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End of transition period guidance: private children law
This guide forms part of our series of end of transition period guidance on private family law.
During the transition period, intra-EU disputes relating to children are decided under Brussels IIa Regulation. This provides for jurisdiction, recognition and enforcement of orders relating to parental responsibility.
This will remain the relevant law for proceedings instituted on or before the end of the Brexit transition period on 31 December 2020.
Any final order made in these proceedings will have automatic recognition and enforcement across the EU under Brussels II, even where the order is made in 2021 or later.
After the end of transition
Brussels IIa Regulation will not apply to proceedings instituted after 31 December 2020.
After the transition period ends, jurisdiction in private children cases will be based on national laws.
In England and Wales, the relevant ground is habitual residence and, for example, the relevant provisions of the Family Law Act 1986.
The overlay provisions of Brussels II on 1980 Hague Convention will also no longer apply.
The forum criteria in Brussels II will cease to apply.
However, in children cases, unlike divorce and maintenance, the jurisdiction of the habitual residence of the child is paramount.
Only in very exceptional circumstances will a state in which the child has habitual residence not have forum priority.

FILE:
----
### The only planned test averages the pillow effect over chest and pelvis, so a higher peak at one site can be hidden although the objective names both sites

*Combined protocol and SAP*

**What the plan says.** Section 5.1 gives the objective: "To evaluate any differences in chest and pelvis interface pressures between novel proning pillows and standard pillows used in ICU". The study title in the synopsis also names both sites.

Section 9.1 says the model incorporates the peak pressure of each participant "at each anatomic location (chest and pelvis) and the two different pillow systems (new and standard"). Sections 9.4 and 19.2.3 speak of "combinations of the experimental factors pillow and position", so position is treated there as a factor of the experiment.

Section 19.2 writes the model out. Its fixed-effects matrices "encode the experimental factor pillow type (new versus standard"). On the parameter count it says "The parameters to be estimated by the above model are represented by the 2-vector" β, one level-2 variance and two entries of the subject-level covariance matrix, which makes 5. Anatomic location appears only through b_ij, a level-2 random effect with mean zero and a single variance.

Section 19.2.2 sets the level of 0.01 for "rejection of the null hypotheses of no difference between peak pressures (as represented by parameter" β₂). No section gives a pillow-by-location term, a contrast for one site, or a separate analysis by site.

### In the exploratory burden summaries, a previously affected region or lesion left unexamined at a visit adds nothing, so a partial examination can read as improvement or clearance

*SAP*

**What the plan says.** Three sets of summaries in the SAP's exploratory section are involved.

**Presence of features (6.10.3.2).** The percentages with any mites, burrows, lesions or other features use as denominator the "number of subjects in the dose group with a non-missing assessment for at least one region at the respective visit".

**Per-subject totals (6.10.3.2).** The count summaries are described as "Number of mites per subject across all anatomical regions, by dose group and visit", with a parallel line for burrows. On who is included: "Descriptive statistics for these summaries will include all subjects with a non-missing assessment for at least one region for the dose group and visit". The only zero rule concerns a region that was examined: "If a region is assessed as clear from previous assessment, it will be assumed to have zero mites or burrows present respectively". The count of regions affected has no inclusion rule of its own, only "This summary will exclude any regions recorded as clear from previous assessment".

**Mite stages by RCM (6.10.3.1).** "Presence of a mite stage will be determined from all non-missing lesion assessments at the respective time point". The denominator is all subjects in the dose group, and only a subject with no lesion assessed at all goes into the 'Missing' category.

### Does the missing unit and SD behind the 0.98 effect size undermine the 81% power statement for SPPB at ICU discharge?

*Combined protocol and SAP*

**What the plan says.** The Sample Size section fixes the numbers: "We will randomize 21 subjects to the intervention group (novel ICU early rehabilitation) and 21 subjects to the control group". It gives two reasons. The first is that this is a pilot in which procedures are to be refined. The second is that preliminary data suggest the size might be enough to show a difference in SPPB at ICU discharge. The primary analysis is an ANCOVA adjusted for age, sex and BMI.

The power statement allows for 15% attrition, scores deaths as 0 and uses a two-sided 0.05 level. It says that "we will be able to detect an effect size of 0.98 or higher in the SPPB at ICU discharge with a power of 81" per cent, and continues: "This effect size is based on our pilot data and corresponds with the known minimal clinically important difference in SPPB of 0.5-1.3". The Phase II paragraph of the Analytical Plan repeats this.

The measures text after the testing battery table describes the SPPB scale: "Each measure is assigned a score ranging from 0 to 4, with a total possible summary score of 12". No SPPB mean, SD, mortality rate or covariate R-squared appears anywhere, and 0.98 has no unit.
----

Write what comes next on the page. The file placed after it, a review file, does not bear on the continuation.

The 1980 and 1996 Hague Conventions apply to any international case.
Recognition and enforcement
Brussels IIa will no longer apply in England and Wales.
The 1996 Hague Convention on Parental Responsibility orders, which to a large degree emulate Brussels IIa Regulation, will be the relevant instrument.
The differences between the two instruments are largely based on the:
- absence of a timeline for resolving child abduction cases, and the exclusion of a second attempt provision once child abduction provisions have been concluded in 1996 Hague Convention
- point at which habitual residence applies
- recognition and enforcement of orders relating to parental responsibility
For practitioners who consider it important to rely instead on Brussels IIa Regulation, proceedings should be instituted before the end of the transitional period.
Amendments of the various statutory provisions by the Regulations will allow the courts in this jurisdiction to recognise and enforce orders made in an EU member state.
The Ministry of Justice has published guidance on recognition and enforcement.
Distinctive provisions apply in respect of public law children matters, and Brussels IIa Regulation is often relied on by local authorities in the placement of children in other EU countries.